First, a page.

Medicaid: A welfare program jointly administered by the federal and state governments to provide healthcare to the aged, blind, and disabled, and to poor families with dependent children. Medicaid will provide benefits for eligible individuals who require long-term custodial care. Benefits vary among states.
Medicare: The principal healthcare program of the federal government, which is supposed to provide healthcare insurance for those over 65. Part A is hospital insurance; Part B, supplementary insurance, is optional, meaning that you pay. The latter provides additional coverage to pay for physicians' services. We all know the system is due for an overhaul, although it provideds extensive benefits for hospital outpatient and physician care, Medicare in its current state pays for very few benefits for the elderly requiring long-term custodial care.
Medigap Insurance: Designed to cover the deductible, co-payments and other gaps that exist under Medicare. These Medigap policies don't pay benefits for long-term care. These policies are also called Medicare Supplemental Policies.
Nursing Home: A facility licensed by the state that provides 24-hour nursing care, room and board, and activities for residents. Residents of a nursing home are often those with chronic and/or long-term illnesses.
Real estate agent: Someone who holds a real estate license and is authorized by the Minnesota Department of Commerce to sell real property.
REALTOR: A real estate licensee who is a member of the National Association of REALTORs and is bound by the Code of Ethics.
REALTOR Senior Advisor: A certification bestowed upon REALTORs by the Minneapolis Area Association of REALTORs. The recipient of this designation has studied local issues important to Twin Cities Metro area seniors, as well as a senior housing tour with the goal of effectively serving seniors.
Retirement Community: A broad catch-all term referring to a type of housing usually designed for and marketed to older people. Units can be purchased or rented, and there are often recreational and social activities on the premises. Supportive services are offered in some communities.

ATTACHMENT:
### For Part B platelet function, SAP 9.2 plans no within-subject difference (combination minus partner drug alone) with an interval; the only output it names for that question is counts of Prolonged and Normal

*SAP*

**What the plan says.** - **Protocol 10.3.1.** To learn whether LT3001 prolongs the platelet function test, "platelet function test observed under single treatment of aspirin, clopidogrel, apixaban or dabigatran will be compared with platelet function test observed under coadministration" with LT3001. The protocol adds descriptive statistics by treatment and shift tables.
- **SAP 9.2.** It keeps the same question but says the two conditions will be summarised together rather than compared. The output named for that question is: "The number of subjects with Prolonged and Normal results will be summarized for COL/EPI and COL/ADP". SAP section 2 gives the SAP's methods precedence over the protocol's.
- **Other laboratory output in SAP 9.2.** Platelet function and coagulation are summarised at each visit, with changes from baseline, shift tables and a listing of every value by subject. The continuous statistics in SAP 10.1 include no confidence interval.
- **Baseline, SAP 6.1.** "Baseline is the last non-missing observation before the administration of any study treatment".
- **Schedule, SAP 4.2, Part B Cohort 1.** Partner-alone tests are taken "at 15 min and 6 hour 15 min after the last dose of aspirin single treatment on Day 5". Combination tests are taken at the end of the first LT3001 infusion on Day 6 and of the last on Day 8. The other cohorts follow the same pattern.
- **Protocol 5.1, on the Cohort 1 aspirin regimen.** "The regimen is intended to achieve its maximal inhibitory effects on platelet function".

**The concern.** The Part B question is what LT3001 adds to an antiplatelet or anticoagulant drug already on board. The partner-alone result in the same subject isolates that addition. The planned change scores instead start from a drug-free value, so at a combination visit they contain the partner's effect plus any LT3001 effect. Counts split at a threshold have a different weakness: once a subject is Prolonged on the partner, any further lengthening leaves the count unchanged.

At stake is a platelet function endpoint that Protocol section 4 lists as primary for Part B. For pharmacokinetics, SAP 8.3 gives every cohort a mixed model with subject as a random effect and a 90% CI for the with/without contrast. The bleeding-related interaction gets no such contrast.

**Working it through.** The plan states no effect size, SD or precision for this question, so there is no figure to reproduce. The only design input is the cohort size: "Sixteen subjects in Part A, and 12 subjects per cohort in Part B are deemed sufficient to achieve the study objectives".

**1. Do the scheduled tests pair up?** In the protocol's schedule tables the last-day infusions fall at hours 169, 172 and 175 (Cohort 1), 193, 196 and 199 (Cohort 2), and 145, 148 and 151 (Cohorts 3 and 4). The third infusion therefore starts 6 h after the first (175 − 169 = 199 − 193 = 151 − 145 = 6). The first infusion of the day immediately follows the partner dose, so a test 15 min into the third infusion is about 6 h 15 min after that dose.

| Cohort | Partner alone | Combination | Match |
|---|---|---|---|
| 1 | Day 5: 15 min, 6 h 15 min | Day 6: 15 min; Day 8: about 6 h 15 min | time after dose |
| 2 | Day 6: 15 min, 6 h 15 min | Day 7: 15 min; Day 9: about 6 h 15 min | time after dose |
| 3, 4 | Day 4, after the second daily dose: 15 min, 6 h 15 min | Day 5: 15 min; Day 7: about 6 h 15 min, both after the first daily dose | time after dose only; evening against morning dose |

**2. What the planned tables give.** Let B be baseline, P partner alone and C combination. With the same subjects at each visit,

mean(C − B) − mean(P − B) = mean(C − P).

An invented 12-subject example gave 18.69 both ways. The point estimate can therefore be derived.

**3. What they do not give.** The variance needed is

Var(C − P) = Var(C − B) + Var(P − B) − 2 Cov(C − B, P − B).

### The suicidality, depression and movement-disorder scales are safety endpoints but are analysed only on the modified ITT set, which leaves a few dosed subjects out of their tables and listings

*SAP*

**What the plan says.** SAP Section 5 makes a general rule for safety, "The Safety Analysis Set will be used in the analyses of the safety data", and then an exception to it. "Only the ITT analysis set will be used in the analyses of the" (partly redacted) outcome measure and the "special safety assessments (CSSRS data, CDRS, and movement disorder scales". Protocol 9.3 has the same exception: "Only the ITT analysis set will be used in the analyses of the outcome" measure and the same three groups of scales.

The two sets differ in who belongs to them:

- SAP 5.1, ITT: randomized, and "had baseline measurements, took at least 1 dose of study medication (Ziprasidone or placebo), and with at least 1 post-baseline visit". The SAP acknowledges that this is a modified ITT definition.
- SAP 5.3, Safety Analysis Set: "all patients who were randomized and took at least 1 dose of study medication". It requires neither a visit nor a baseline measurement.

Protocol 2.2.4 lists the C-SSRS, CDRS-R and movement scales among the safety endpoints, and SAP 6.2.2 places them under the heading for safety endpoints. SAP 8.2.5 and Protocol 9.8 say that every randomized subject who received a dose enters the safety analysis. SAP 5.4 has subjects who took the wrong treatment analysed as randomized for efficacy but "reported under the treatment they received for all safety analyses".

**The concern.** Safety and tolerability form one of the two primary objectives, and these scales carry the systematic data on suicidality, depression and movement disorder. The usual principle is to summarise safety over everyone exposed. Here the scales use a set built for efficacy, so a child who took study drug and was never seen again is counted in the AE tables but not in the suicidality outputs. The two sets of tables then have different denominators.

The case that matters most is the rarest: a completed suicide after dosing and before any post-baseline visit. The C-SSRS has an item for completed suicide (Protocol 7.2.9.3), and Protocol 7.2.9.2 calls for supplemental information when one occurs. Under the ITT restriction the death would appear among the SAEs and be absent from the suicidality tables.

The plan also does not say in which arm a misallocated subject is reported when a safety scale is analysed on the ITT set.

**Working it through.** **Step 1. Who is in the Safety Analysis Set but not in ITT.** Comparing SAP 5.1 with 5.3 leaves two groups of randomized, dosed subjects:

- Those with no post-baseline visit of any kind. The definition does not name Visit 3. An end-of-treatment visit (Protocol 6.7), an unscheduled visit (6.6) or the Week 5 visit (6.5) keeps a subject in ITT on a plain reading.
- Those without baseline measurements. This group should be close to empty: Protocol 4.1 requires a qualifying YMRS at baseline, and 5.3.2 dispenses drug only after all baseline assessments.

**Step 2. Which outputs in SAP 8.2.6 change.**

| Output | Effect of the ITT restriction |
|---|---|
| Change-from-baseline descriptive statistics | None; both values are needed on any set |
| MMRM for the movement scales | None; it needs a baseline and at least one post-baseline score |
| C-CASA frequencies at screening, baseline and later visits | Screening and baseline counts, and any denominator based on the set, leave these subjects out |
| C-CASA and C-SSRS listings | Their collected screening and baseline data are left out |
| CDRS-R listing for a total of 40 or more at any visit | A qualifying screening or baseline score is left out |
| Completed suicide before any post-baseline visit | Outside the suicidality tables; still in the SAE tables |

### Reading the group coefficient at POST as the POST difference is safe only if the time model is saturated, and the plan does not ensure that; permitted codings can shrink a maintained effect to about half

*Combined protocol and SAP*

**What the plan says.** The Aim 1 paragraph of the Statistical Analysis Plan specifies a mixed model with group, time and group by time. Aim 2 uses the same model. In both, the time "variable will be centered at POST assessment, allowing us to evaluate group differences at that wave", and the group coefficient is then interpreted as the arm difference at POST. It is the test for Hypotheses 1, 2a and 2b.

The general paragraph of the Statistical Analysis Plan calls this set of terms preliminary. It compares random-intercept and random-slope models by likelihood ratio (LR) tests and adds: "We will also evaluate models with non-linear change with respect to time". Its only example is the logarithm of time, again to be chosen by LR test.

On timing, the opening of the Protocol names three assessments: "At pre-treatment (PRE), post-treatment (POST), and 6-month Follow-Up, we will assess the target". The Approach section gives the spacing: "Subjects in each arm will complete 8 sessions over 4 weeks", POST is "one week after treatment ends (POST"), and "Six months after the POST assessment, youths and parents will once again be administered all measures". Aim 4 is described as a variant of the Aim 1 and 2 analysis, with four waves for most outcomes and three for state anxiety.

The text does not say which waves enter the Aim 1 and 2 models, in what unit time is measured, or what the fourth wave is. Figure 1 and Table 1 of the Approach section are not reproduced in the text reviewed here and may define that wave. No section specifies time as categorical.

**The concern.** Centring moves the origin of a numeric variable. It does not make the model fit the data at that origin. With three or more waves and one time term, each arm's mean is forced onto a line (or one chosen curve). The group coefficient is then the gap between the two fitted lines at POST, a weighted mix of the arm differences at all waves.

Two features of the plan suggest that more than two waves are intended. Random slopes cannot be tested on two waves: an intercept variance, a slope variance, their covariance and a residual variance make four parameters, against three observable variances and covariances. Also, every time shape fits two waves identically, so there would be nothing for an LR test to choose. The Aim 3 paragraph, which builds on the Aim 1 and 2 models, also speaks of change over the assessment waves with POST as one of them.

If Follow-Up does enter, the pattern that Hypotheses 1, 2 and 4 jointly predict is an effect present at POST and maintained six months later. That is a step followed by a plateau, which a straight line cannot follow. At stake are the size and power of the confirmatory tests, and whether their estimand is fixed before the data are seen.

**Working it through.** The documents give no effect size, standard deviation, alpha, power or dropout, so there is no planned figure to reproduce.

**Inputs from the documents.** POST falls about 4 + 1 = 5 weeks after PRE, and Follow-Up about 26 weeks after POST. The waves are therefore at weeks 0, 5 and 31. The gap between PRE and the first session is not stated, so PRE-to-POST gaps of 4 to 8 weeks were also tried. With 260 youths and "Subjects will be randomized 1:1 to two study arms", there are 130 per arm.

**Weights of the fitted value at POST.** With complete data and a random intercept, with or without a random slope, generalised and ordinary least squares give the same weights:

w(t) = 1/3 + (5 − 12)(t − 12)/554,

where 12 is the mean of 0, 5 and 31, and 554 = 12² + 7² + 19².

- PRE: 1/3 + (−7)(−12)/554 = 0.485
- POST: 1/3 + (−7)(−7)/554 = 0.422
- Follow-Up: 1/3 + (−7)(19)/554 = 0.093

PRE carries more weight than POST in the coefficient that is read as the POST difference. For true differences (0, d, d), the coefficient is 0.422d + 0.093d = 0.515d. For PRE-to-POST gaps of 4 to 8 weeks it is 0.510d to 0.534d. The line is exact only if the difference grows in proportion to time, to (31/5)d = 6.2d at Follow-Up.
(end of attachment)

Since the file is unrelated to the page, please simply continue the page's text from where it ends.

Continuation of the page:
Reverse Mortgage: A form of loan arrangement under which an elderly homeowner may access the equity in his home. With the home pledged as security, there may be a line of credit against the home that the owner taps by writing a check. A second option is for the senior to receive a regular amount from the lender, with each check increasing the amount of the debt against the house.
Revocable Living Trust: A legal instrument established during the life of the grantor which permits him to change any or all of the terms at any time. A living trust is also known as an intervivos trust. Many older people set up revocable living trust sot that there is someone to mange their financial affairs if they became unable to do so.
Sandwich Generation: A cohort not defined by age, but by caretaking for an older parent or loved one, and also taking care of younger children. They are "sandwiched" between two other generations.
Senior Apartment: Age-restricted housing for older adults who are able to care for themselves. The age restriction may be 55+, 62+ or 65+. Additional services such as meals or transportation may or may not be provided.
Skilled Nursing Facility: Can stand alone or be part of a larger community. Registered nurses provide 24 hour care, and Medicare pays some benefits for the elderly in a Skilled Nursing Facility. See Nursing Home.
Senior Real Estate Specialist: A designation offered by the California Board of Realtors.
Subsidized Housing: Housing that receives financial assistance through a federal, state, local, non-profit or for-profit program. Assistance can be through rent subsidy, interest subsidy, or contributions toward capital cost. Subsidized or assisted housing usually has a public benefit, such as for low- or moderate-income or special-interest individuals.